LONDON - Flanked by vintage sports cars and glamorous flight attendants, author William Boyd on Wednesday unveiled the new James Bond novel "Solo" in which he opts for a 1960s settings for 007's exploits.
Setting off from The Dorchester hotel in London, copies of the book were driven in a convoy of Jensen cars to London's Heathrow Airport from where they were flown to Amsterdam, Cape Town, Delhi, Edinburgh, Los Angeles and Sydney.
Boyd said the novel, adorned with a dust cover pierced through with six 'bullet holes', was the culmination of a lifelong passion for the original books about the dashing British secret agent, penned by Ian Fleming.
"I was always interested in Fleming, the man, to such an extend that I had to put him in one of my novels, in 2002, 'Any Human Heart'," he said.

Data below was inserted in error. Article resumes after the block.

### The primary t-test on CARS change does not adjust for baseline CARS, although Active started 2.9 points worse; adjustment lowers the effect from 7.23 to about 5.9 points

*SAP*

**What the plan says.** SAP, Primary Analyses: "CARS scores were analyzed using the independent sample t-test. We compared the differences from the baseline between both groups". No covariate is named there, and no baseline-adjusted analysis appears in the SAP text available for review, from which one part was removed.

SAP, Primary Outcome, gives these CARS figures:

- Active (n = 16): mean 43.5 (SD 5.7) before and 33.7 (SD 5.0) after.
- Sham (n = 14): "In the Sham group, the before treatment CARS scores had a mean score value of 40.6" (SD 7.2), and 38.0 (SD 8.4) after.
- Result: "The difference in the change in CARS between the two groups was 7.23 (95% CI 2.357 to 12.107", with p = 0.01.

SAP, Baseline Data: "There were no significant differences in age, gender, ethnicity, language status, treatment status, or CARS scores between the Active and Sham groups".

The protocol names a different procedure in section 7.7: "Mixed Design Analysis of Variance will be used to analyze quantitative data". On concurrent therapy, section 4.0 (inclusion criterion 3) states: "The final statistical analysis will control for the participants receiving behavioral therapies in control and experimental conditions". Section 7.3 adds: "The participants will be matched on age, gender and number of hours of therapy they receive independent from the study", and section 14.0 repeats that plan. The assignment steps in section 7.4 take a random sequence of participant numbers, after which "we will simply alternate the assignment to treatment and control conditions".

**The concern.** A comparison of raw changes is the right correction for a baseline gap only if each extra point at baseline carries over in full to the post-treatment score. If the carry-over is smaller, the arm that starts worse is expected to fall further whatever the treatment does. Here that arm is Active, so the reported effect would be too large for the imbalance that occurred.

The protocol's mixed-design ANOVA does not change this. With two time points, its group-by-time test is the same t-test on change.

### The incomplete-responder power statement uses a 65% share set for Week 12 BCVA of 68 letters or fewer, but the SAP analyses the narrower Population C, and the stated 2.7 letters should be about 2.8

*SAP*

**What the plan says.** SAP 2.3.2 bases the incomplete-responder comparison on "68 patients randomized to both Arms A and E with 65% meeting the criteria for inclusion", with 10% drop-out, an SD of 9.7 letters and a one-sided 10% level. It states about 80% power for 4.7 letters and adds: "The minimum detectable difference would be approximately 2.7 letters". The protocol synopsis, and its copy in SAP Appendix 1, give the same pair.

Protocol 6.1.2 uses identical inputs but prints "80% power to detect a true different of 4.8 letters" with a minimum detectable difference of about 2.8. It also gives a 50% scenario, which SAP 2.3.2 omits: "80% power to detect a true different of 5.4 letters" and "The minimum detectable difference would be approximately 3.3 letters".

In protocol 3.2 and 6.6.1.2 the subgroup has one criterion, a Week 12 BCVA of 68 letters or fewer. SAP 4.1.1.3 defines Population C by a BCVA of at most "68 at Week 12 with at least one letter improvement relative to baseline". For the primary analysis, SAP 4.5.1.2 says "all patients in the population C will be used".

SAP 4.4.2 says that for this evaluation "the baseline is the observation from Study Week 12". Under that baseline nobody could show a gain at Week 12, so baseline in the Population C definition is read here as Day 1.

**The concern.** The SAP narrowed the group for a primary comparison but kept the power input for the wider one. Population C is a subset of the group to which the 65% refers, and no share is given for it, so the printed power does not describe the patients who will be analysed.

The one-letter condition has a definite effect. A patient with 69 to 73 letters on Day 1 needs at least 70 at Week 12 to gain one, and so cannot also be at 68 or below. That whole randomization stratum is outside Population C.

To prepare for writing the latest Bond novel, Boyd re-read all the Fleming books, "in chronological order, pen in hand, taking notes".
"I came to admire what he's done as a writer," said Boyd, who decided against donning a Bond-like dinner suit for the occasion and came in a blue suit and white shirt instead.
"Solo" steps away from the cinema incarnation of Bond - currently played by the muscular Daniel Craig - and portrays 007 as a veteran agent sent to single-handedly stop a civil war in the fictional West African nation of Zanzarim in 1969.
The plot also takes Bond to Washington, where he discovers a complicated web of geopolitical intrigue, and to a host of cities around the world.